Indeed, companies are free to not care about the [in]security of their own infrastructure, but that's not a good argument to encourage such behavior. :)

I would argue it's not MediaWiki's place to judge other companies on how they run their business (regarding their choice of browser or otherwise). I would argue that MediaWiki's business is accommodating wiki users though.

I get zero results on Google for the phrase "the people's wiki software".

Yes I made that specific term up, but look, wikis are inherently a populist idea. And here's an actual quote for you, from Wikipedia's page on wikis (emphasis added):

Ward Cunningham and co-author Bo Leuf, in their book The Wiki Way: Quick Collaboration on the Web, described the essence of the Wiki concept as follows:[8]

A wiki invites all users ...

I also found this page of Media Wiki's Principles: https://www.mediawiki.org/wiki/Principles. Not only do those principles seem consistent with being inclusionary and not exclusionary, they also state that MediaWiki is the platform for the Wikimedia Movement, and that movement is VERY CLEARLY inclusionary:

a collection of values shared by individuals (freedom of speech, knowledge for everyone, community sharing etc.);

I sincerely believe that what you're doing (excluding people for not having a browser you approve of) goes against wiki principles and therefore very likely MediaWiki principles.

I just don't believe you could go to the people that started this project and say "yeah I can't be bothered to deal with people with old browsers, and they don't deserve full access to enjoy MediaWiki because I disagree with (say) their boss's decision on which browser to use" ... and Jimmy Wales would be like "Yes! That is what wikis are all about!"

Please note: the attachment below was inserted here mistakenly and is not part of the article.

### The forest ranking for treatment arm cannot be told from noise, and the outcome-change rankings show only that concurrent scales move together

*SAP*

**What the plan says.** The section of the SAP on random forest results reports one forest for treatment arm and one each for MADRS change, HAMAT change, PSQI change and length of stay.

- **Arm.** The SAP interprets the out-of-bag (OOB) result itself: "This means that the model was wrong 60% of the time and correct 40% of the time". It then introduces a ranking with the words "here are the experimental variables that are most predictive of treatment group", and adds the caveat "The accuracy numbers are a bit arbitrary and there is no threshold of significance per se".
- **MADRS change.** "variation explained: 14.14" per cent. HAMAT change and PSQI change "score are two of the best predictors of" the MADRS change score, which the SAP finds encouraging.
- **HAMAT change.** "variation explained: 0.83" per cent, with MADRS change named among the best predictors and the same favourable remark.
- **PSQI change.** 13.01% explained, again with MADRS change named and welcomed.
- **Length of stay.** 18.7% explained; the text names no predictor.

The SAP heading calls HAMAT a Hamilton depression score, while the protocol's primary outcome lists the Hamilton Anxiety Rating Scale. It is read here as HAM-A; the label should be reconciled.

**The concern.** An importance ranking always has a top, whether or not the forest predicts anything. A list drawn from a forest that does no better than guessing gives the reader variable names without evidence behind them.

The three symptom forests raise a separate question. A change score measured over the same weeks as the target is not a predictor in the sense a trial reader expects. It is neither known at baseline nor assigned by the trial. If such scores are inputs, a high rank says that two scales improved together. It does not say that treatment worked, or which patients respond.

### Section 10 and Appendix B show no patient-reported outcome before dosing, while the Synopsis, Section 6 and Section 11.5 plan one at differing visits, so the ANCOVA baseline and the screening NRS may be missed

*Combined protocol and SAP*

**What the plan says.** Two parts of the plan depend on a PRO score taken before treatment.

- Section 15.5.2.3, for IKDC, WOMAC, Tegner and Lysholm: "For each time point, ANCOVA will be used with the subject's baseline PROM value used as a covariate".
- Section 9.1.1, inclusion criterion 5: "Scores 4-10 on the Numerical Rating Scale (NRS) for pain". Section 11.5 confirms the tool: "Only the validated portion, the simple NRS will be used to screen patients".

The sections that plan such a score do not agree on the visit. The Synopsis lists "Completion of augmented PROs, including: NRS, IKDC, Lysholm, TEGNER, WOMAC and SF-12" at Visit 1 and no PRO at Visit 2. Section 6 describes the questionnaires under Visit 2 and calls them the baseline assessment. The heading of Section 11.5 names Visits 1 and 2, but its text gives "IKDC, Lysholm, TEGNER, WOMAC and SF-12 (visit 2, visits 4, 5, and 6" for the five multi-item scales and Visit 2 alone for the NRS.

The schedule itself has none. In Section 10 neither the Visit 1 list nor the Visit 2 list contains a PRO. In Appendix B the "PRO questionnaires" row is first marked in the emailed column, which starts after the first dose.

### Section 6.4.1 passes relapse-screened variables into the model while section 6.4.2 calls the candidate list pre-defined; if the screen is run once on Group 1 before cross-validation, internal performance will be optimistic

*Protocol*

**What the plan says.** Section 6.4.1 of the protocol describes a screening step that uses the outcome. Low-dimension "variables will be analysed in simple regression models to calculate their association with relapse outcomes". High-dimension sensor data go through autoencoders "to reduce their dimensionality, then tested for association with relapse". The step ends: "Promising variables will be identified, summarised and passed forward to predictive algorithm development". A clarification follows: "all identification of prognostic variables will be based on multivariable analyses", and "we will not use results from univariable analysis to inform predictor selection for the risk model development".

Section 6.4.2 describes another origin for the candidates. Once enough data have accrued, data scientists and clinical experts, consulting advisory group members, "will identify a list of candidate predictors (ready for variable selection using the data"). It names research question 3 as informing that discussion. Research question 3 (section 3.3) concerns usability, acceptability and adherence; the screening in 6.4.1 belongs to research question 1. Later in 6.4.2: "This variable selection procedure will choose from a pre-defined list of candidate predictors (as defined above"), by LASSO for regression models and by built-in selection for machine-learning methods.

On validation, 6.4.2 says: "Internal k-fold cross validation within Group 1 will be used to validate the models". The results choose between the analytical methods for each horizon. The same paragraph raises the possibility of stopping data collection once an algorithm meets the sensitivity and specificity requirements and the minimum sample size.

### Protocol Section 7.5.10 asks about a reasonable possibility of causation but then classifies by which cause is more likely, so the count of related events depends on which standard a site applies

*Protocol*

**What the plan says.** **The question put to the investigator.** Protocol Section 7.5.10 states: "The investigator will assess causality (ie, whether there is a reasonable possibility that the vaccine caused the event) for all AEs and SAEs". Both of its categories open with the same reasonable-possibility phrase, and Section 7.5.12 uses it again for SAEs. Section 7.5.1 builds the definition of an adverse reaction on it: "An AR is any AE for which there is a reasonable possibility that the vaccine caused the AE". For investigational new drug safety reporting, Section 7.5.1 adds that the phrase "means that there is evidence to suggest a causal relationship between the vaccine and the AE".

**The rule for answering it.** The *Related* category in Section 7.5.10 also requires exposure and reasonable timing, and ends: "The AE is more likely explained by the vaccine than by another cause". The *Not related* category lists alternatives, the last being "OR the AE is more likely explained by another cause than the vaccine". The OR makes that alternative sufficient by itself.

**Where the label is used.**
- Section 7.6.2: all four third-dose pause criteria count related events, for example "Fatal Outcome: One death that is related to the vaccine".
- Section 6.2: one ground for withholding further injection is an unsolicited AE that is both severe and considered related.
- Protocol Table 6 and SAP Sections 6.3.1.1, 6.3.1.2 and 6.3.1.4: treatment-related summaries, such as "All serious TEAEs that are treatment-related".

As for all the technical excuses ... you're describing how things currently work, not what's reasonably possible. Again, Babel is one of the most popular pieces of software running on web servers today: literally millions of servers have solved this problem already. You don't strike me as a stupid person at all: your responses have shown a great deal of intelligence. Unfortunately however you've focused that intelligence on finding excuses to deny people access to wikis.

What if instead you directed that intelligence towards trying to find a solution to allow more people to enjoy wikis? Could you maybe try a thought experiment right now? Just give this annoying Internet stranger 20 seconds of your time, and for those twenty seconds please close your eyes, try to forget that mountain of excuses, and just think "if I wanted to let everyone enjoy MediaWiki, am I smart enough to think of a way to do it (especially since someone already wrote the software that solves the problem for me, and all I have to think up is some way to fit it into MediaWiki)?"

Isn't that what anyone who cares enough about wikis to volunteer their time to work for the Media Wiki org should care about? Surely you didn't get into all this to tell people with unfortunate life circumstances (like having a bad browser) that they don't deserve to be able to use wikis the same as anyone else?

This comment was removed by Machineghost.
Aklapper closed this task as Declined.Sun, Sep 15, 5:17 PM

Maintainers do not plan to implement this proposal as written, as explained in previous comments. It has also been explained how you could implement this if you would like to. Hence I'm declining this task to reflect the actual status.

Reedy added a subscriber: Reedy.Sun, Sep 15, 5:29 PM

You're making it sound like we're preventing people from viewing/reading MediaWiki instances... Which we're not.

What necessary function is broken?

Krinkle added a comment.EditedSun, Sep 15, 5:45 PM

@Machineghost I believe we agree in principle, but there may be some misunderstandings. Please consider the following and let me know if this makes sense.

  • We are not excluding access to primary features from Grade C browsers. IE6+ can read, edit, and otherwise contribute.
  • Adding Babel to MediaWiki today would make no difference in how many users may receive the JS-based features of Wikipedia. The input to Babel is ES6 javascript, and its output is ES5 javascript. Today, our JavaScript code is already written in ES5-compatible syntax. The same as Babel would produce. Older browsers like IE6-8 that do not support ES5 javascript, would remain on Grade C.